With banker compensation limitations all the rage, I was struck by the ex-post nature of most of the claims. The statement “they got greedy” is as much a moral hindsight explanation as anything else – but is there any actual lesson we can learn from it. Can we diagnose ourselves being “greedy”, and avoid it?
Most investors I’ve spoken with who cite “greed” regret not cashing out of an investment before it declined. The usual situation is that someone saw an investment make a good return, but waited too long to cash out, resulting in a lower return. The desire for a great return caused someone to miss a good return.
So if the definition of “greed” is putting to much value on a marginally better outcome, when the possibility of far less is prevalent, how does that help us?
My problem is figuring out a rule to avoid being greedy, but not to endorse a strategy which results in the disposition effect – when you’ve made a good paper return, that isn’t a reason to sell (just to crystallize the gain).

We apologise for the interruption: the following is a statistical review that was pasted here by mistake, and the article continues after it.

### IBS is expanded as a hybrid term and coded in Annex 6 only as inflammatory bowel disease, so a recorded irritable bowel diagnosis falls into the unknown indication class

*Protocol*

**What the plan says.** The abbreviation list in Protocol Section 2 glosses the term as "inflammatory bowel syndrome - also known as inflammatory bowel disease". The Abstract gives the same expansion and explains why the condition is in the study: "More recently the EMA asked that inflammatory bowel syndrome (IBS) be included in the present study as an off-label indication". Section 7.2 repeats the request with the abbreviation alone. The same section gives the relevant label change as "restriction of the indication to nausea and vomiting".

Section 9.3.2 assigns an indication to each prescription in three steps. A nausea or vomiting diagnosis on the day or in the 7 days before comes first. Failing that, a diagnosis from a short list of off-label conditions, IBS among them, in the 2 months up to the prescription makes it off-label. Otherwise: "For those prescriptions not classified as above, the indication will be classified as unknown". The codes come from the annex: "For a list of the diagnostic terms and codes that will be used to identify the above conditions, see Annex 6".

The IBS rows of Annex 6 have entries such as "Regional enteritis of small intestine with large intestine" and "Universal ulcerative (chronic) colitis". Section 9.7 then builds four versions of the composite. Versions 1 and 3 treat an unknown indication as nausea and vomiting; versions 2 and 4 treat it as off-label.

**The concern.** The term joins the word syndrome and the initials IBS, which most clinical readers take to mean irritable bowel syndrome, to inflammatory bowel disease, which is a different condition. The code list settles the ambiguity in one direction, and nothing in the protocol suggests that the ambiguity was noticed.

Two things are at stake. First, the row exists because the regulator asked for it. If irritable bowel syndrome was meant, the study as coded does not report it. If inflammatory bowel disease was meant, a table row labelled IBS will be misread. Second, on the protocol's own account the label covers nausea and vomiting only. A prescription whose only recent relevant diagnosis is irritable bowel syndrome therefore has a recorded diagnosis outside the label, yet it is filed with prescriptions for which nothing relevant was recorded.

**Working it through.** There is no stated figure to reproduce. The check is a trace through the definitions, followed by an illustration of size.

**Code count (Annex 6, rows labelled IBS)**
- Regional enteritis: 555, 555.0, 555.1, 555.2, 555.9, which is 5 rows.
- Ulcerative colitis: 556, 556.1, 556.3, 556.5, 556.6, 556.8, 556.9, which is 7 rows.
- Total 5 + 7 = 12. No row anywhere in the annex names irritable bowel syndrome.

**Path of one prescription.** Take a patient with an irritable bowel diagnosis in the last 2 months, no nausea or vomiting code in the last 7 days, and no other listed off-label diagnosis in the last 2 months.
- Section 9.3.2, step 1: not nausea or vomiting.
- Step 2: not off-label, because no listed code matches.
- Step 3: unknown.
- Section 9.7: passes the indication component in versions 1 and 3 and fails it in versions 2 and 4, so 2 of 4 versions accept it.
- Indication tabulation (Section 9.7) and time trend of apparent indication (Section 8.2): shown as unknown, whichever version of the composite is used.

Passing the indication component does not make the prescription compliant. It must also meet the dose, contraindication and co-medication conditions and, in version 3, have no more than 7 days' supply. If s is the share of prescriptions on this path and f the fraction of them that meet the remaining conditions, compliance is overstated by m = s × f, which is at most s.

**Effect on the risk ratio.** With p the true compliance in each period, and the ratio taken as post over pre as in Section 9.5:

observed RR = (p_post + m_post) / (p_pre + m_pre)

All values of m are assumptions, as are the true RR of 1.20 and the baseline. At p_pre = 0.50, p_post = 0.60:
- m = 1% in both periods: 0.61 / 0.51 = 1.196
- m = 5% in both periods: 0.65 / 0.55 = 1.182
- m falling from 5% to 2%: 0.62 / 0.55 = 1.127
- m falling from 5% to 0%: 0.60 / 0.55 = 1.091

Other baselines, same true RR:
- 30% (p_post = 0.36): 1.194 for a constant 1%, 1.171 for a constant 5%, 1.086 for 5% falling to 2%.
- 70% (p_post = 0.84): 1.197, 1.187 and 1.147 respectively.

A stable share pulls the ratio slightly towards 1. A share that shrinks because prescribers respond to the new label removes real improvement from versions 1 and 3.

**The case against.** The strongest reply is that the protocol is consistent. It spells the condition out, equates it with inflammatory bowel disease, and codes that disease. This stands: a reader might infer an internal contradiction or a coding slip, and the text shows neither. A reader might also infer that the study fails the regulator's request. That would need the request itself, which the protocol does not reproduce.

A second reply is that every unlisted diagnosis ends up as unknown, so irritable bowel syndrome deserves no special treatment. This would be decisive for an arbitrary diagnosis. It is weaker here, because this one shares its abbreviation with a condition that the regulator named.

As always the key is to be future-minded. Both exit strategies formed at the time of purchase are critical, as are as strategies based on fundamentals. They give you a reason to keep yourself anchored, and sell unless the views which have driven you to buy in the first place change. The only reason to sell is because you think the investment will go down in absolute terms, or you have a better alternative investment. If you think an investment will continue to go up, stay with it.
I will say that concurrent (non-hindsight) assessments of greed is often when someone’s self-interest (bankers) is blatantly harmful to someone else (the economy), but not themselves. I can handle this definition, but it doesn’t really work in personal investing.